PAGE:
Job understood suffering more than most humans. An upright man in God’s eyes (Job 1:8) and blameless, he still receives a massive slew of misfortunes. He loses his family, servants, home, and good health, left behind with a nagging wife and friends who claim Job brought this suffering upon himself.
Did Job suffer in vain? Does suffering have a purpose? This article will dive into unexpected lessons on suffering from the book of Job.
Who Wrote Job?
According the Crossway ESV Study Bible, the author of this book is anonymous (similar to the book of Hebrews).
Since the book records his death (Job 42:17), Job himself likely did not write it, according to this article from Thomas Nelson Bibles. Some candidates mentioned are Moses, Elihu, and Solomon, but mere speculation supports any of these authors. No matter who wrote the book, Job was a real historical character.
In the Bible, you can find the book sandwiched between the books of Esther and Psalms. Typically, scholars attribute Job to a category known as Wisdom Literature. The books in Wisdom Literature (Job, Psalms, Proverbs, etc.), contain many passages and proverbs this theme.
Who Was Job and Why Does God Let Him Suffer?
Job, an upright man, likely lived during the time of the patriarchs or Abraham and came from the land of Uz (modern-day Saudia Arabia). He had accumulated a great deal of wealth and had a healthy family, but as the story progresses, we see him lose all of his earthly treasures in a single day.
As mentioned before, Job hadn’t sinned. God deemed him blameless. This does not mean that Job was perfect – as a human being he still struggled with sin the same way you and I do everyday. Got Questions explains in this article that “blameless and upright” can be interpreted to mean that Job “was a man of integrity who trusted God as his redeemer (see Job 19:25), sincerely worshiped the Lord, loved his family, and was consistent in his walk with God.”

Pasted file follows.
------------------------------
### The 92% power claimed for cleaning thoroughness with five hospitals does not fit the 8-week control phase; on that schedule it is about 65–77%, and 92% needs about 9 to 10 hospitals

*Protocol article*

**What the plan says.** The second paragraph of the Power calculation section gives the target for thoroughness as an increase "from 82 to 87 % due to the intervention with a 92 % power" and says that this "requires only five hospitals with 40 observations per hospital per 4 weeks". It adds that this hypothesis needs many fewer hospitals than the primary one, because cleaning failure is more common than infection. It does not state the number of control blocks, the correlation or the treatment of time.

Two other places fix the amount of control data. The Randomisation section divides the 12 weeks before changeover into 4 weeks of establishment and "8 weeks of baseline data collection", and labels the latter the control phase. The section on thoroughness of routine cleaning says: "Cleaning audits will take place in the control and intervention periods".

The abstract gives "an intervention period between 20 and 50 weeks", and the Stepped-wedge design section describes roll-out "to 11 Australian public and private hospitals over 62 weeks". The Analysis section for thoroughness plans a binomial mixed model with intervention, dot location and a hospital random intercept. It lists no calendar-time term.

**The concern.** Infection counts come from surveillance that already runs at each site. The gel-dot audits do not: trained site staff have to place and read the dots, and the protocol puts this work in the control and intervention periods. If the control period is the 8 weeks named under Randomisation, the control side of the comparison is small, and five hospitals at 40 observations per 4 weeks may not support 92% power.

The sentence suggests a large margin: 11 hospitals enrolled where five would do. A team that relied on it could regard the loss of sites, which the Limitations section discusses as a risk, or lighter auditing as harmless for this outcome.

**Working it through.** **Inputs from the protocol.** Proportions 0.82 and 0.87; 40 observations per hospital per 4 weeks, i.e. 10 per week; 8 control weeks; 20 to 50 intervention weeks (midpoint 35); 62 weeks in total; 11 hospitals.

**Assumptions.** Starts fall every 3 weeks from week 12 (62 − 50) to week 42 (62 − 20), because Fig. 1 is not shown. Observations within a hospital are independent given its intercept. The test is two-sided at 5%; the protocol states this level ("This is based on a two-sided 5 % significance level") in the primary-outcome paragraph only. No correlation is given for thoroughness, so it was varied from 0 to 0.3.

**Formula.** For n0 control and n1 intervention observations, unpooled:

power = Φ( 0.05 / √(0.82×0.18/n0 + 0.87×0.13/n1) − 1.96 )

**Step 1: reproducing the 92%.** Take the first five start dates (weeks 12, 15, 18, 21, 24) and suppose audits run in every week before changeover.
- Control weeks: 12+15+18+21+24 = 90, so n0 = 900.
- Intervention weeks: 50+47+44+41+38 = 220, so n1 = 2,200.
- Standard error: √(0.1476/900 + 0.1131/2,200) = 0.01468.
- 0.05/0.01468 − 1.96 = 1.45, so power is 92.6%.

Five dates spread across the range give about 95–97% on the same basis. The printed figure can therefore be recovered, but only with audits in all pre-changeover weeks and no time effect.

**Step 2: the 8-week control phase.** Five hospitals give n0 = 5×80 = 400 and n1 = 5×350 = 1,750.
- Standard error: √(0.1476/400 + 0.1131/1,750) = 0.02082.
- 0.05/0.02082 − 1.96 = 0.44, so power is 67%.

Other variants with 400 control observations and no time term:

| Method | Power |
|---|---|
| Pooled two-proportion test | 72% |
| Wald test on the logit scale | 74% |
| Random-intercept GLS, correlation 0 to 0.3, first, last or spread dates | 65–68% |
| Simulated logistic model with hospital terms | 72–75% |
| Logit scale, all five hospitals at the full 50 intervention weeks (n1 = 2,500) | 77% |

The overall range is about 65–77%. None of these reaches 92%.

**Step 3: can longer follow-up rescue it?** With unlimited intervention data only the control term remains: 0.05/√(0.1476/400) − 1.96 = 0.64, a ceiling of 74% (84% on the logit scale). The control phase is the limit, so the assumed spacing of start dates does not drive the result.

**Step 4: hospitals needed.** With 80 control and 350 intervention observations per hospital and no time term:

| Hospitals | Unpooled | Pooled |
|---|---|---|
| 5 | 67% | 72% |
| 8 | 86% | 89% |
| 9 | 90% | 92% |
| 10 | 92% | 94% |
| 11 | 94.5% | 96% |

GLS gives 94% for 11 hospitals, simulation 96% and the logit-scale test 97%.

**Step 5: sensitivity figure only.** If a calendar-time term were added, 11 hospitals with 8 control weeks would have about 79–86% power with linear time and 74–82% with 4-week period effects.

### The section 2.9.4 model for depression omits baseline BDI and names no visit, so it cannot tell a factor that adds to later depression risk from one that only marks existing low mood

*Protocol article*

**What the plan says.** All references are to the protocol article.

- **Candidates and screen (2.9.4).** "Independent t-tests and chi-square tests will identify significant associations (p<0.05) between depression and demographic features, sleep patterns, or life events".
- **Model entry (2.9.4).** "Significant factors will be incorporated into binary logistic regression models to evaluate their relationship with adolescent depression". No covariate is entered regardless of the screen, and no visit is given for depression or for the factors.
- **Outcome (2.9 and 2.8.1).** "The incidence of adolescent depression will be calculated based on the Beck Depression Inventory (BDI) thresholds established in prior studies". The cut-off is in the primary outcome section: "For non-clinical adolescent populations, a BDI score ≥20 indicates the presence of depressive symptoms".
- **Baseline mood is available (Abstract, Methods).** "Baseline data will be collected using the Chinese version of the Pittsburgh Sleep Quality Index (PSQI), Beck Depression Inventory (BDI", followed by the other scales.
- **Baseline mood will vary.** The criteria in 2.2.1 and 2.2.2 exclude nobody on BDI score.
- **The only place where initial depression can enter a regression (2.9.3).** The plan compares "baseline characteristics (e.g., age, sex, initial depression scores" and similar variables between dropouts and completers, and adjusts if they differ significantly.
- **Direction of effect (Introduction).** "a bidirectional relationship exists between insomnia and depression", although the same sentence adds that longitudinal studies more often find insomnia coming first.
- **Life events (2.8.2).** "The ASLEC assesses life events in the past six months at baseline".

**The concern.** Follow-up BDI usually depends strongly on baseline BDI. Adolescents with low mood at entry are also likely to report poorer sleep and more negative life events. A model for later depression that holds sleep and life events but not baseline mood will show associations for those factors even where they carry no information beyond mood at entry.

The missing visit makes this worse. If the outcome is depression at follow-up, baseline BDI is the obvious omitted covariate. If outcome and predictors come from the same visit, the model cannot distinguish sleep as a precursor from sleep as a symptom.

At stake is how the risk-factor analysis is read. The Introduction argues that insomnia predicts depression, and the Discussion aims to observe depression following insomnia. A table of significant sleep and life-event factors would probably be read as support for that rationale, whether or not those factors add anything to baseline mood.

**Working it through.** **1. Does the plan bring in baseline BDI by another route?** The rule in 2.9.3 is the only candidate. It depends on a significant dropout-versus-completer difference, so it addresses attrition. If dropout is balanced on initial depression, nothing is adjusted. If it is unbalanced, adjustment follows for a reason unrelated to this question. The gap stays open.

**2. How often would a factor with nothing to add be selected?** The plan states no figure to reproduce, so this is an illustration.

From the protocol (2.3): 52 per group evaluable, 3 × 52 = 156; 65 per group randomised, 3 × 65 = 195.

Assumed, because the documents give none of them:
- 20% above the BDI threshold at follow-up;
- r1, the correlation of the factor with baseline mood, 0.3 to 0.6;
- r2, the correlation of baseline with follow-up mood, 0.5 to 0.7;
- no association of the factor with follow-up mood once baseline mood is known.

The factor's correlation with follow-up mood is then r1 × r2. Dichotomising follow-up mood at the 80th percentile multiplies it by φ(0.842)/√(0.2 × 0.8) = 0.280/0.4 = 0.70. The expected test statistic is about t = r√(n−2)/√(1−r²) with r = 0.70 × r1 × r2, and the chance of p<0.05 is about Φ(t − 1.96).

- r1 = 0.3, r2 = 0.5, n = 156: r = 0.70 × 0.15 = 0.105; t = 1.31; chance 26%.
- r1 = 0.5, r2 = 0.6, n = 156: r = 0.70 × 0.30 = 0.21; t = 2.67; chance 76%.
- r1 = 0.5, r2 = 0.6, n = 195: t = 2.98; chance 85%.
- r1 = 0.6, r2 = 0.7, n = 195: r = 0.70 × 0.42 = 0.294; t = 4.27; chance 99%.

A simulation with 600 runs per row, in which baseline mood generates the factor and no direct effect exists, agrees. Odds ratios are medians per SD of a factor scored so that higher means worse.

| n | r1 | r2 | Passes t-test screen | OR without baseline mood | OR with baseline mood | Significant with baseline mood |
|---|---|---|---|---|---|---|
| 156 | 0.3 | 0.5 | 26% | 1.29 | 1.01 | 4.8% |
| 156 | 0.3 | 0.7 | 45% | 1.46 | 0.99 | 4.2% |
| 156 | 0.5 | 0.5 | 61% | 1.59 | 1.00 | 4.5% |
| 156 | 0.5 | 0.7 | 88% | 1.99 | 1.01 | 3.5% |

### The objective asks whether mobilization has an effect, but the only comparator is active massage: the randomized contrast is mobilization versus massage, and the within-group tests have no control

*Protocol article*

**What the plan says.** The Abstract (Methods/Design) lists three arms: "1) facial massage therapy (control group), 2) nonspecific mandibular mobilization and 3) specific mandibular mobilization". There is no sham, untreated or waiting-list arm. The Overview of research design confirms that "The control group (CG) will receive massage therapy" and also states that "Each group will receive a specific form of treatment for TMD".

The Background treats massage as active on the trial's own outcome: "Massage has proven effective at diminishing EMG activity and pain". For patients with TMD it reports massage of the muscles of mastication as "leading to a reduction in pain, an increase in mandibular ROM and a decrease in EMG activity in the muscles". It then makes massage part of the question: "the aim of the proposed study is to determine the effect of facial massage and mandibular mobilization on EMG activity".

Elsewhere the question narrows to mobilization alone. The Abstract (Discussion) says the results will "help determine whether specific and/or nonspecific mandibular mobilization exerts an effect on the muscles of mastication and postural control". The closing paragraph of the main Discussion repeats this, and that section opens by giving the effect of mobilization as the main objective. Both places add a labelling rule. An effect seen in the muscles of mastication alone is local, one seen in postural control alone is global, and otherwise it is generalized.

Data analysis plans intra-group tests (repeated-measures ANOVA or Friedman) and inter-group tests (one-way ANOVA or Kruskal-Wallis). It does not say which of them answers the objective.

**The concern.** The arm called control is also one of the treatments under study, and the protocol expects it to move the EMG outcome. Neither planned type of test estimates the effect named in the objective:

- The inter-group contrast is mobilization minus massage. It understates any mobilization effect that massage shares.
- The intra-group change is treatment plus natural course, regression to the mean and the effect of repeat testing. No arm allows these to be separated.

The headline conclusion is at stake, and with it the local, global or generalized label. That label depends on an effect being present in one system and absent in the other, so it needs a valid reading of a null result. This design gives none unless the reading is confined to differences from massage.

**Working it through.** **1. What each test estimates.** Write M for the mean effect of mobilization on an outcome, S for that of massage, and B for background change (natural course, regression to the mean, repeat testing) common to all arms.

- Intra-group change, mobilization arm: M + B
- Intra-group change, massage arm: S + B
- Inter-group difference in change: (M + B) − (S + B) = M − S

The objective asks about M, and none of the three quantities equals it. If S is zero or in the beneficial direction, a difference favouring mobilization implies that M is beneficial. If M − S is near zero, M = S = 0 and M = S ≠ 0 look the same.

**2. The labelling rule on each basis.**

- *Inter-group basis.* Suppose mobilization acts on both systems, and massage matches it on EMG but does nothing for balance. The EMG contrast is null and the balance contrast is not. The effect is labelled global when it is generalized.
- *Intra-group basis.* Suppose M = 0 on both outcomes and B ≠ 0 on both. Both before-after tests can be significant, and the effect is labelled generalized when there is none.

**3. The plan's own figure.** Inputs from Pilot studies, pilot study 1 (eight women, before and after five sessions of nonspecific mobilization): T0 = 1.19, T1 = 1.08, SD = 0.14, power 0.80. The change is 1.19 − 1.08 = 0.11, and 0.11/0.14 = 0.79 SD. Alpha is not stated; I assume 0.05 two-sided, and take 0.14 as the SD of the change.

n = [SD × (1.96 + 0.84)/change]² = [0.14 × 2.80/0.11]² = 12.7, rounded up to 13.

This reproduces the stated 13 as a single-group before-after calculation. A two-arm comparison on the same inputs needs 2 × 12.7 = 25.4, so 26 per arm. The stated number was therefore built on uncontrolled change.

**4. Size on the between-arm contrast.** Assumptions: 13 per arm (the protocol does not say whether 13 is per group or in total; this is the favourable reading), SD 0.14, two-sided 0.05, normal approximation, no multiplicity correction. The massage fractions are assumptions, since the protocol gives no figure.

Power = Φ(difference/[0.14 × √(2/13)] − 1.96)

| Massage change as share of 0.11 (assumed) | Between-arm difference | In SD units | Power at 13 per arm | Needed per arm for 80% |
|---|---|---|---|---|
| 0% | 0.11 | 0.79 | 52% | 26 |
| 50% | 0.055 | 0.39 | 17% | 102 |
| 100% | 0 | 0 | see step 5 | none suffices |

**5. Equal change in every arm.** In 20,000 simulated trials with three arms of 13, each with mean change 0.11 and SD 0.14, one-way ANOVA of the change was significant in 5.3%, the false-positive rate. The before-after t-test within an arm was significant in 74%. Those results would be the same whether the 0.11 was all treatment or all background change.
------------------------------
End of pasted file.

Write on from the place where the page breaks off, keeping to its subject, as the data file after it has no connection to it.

So why does God allow him to suffer? Sometimes, even in Christian circles, people can assert that suffering can come from past sins and the after-effect of such sins. But what about Job? Why does God allow him to suffer so much when he didn’t do anything wrong?
Why Is Job Suffering?
To understand why Job suffered so much, we have to zoom out to a scene in heaven where Satan approaches God (Job 1). When God mentions to Satan about Job and his blameless ways, Satan essentially thrusts a finger at God’s nose and says, “it’s because you’ve given him wealth and a great family. Take that all away, and he’ll curse you.”
God allows for Satan to strike Job’s wealth and family, but Satan must, by God’s command spare Job’s life.
Job mourns but doesn’t curse God.
Satan returns in Job 2 and essentially says, “Well, he still has his good health. Take that away, and he’ll curse you.”